The Mediterranean Diet: A Prescription for Good Health?
The Mediterranean diet is getting more attention because of its long-term benefits in terms of overall mortality and cardiovascular disease (CVD) risk.
The diet improves a wide range of metabolic parameters—including blood lipids, blood pressure, and insulin sensitivity—so it may be a good model diet to teach patients with renal disease. Studies have shown that adherence to a Mediterranean diet significantly improves creatinine clearance (QJM 2010;103:413-422).
Other potential benefits of the Mediterranean diet may include the higher intakes of phytates which, due to their ability to bind calcium, may reduce endothelium calcifications typically found in dialysis populations (Eur J Nutr 2010;49:321-326).
Calorie Restriction in CKD
Overall caloric restriction, though, may be a confounding factor. For example, recent studies have indicated similar improvement in estimated glomerular filtration rate (eGFR) in chronic kidney disease (CKD) patients instructed to follow either low fat, low carbohydrate, or a Mediterranean diet (Diabetes Care 2013; published online ahead of print).
Similar results also occurred in the PREDIMED study, in which no significant improvements were found when a Mediterranean diet supplemented with either nuts or olive oil were compared with a control low fat diet (Am J Kidney Dis 2012;60:380-389).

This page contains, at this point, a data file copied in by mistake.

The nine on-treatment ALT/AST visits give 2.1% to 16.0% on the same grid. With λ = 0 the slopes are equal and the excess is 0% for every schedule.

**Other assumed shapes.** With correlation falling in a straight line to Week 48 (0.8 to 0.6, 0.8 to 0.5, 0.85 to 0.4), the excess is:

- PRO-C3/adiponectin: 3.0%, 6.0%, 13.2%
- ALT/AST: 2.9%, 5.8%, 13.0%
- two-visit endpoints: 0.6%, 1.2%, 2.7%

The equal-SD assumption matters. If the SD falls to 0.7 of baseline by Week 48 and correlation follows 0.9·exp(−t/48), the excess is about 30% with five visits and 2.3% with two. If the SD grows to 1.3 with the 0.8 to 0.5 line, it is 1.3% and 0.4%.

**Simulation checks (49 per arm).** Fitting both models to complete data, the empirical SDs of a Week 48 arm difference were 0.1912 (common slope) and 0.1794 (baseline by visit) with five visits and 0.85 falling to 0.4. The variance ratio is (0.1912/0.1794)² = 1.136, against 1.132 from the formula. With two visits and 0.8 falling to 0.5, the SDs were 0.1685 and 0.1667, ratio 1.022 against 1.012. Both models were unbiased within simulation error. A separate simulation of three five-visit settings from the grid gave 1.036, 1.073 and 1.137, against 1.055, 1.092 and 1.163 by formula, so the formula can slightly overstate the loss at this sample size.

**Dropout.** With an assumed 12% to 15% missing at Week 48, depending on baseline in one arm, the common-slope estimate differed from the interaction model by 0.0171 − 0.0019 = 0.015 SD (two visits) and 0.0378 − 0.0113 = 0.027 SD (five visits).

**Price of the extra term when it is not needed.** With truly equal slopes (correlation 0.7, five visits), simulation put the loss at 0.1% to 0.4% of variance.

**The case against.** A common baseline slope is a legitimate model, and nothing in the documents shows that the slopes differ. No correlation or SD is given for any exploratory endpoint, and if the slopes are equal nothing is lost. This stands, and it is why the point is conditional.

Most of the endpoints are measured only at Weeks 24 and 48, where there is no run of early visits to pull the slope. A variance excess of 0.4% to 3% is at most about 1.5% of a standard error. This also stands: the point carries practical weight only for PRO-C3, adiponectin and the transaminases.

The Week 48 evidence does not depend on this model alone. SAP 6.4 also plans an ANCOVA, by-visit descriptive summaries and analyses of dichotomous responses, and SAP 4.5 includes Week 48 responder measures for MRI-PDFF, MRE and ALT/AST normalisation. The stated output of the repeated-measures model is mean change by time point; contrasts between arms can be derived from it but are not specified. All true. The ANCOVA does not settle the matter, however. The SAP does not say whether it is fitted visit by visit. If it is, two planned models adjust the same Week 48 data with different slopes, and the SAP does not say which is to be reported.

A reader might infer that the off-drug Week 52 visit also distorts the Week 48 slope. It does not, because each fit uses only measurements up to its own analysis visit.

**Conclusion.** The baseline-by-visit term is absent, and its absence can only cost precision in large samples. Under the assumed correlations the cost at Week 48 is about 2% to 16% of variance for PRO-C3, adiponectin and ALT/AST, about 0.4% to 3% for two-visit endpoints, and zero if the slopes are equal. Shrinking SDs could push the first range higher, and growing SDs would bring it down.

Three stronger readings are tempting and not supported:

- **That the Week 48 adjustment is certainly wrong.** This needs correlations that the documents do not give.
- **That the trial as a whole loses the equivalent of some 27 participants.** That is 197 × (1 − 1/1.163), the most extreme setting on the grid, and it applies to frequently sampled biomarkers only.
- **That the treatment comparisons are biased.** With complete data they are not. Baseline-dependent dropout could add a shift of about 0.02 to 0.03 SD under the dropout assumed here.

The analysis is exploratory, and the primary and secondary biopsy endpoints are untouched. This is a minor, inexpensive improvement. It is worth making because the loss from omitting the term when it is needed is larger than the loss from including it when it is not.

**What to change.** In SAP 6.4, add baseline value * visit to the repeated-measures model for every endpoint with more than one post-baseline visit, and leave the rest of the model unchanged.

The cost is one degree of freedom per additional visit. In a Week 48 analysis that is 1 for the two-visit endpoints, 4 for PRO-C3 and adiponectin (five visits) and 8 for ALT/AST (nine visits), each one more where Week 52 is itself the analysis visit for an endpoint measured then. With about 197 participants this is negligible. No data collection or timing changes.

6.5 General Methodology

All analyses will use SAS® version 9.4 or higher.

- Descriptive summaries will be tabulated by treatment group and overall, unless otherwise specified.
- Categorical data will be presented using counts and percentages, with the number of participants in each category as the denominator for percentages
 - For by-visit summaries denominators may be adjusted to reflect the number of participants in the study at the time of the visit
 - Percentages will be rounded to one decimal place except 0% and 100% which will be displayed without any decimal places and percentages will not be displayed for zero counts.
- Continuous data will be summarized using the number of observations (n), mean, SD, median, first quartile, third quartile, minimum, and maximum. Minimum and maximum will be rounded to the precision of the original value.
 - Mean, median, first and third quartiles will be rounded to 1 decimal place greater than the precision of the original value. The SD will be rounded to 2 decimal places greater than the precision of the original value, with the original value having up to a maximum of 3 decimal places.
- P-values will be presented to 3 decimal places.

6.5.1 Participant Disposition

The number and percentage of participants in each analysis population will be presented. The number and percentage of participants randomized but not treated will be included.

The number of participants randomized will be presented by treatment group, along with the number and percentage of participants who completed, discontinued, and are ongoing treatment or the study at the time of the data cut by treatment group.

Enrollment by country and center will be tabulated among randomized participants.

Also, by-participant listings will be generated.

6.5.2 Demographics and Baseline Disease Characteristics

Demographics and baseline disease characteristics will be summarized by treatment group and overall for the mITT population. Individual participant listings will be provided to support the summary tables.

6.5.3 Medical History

Of note, further analysis has found that the Mediterranean diet supplemented with nuts induced a higher potential renal acid load and net endogenous acid production compared with the Mediterranean diet supplemented with olive oil (J Am Geriatr Soc 2009;57:1789-1798). The nut-supplemented group experienced significantly higher parathyroid hormone levels.
More recently, investigators have assessed Mediterranean diet adherence on a graded scale and the effect of adherence on metabolic parameters. In one study, (J Ren Nutr 2010;20:176-184), investigators assessed adherence using a validated diet score based on a method developed in the ATTICA study, which enrolled 3,042 men and women.
Intake of various food groups and wine is assigned a numerical value of 0-5 depending on the frequency with which they are consumed. These values are added to arrive at a score. The maximum score using this system is 55, which would indicate complete adherence.
A score of 0 would indicate non-adherence. Each 10-point increase in Mediterranean diet adherence was associated with a 3.7-unit increase in creatinine clearance in women and 10.1-unit increase in men. Fruit and moderate alcohol intake had the most positive intake on creatinine clearance, whereas red meat, potato, and poultry intake had the most negative impact.
Diet Adherence and Mortality Risk
In a separate study, Huang et al. assessed the associations between Mediterranean diet adherence and mortality risk in CKD patients (Clin J Am Soc Nephrol 2013; published online ahead of print). The cohort consisted of 1,110 Swedish men enrolled in a prospective trial. Adherence to the Mediterranean diet was quantified on an 8-point scale. Eight different dietary components of the Mediterranean diet were assessed.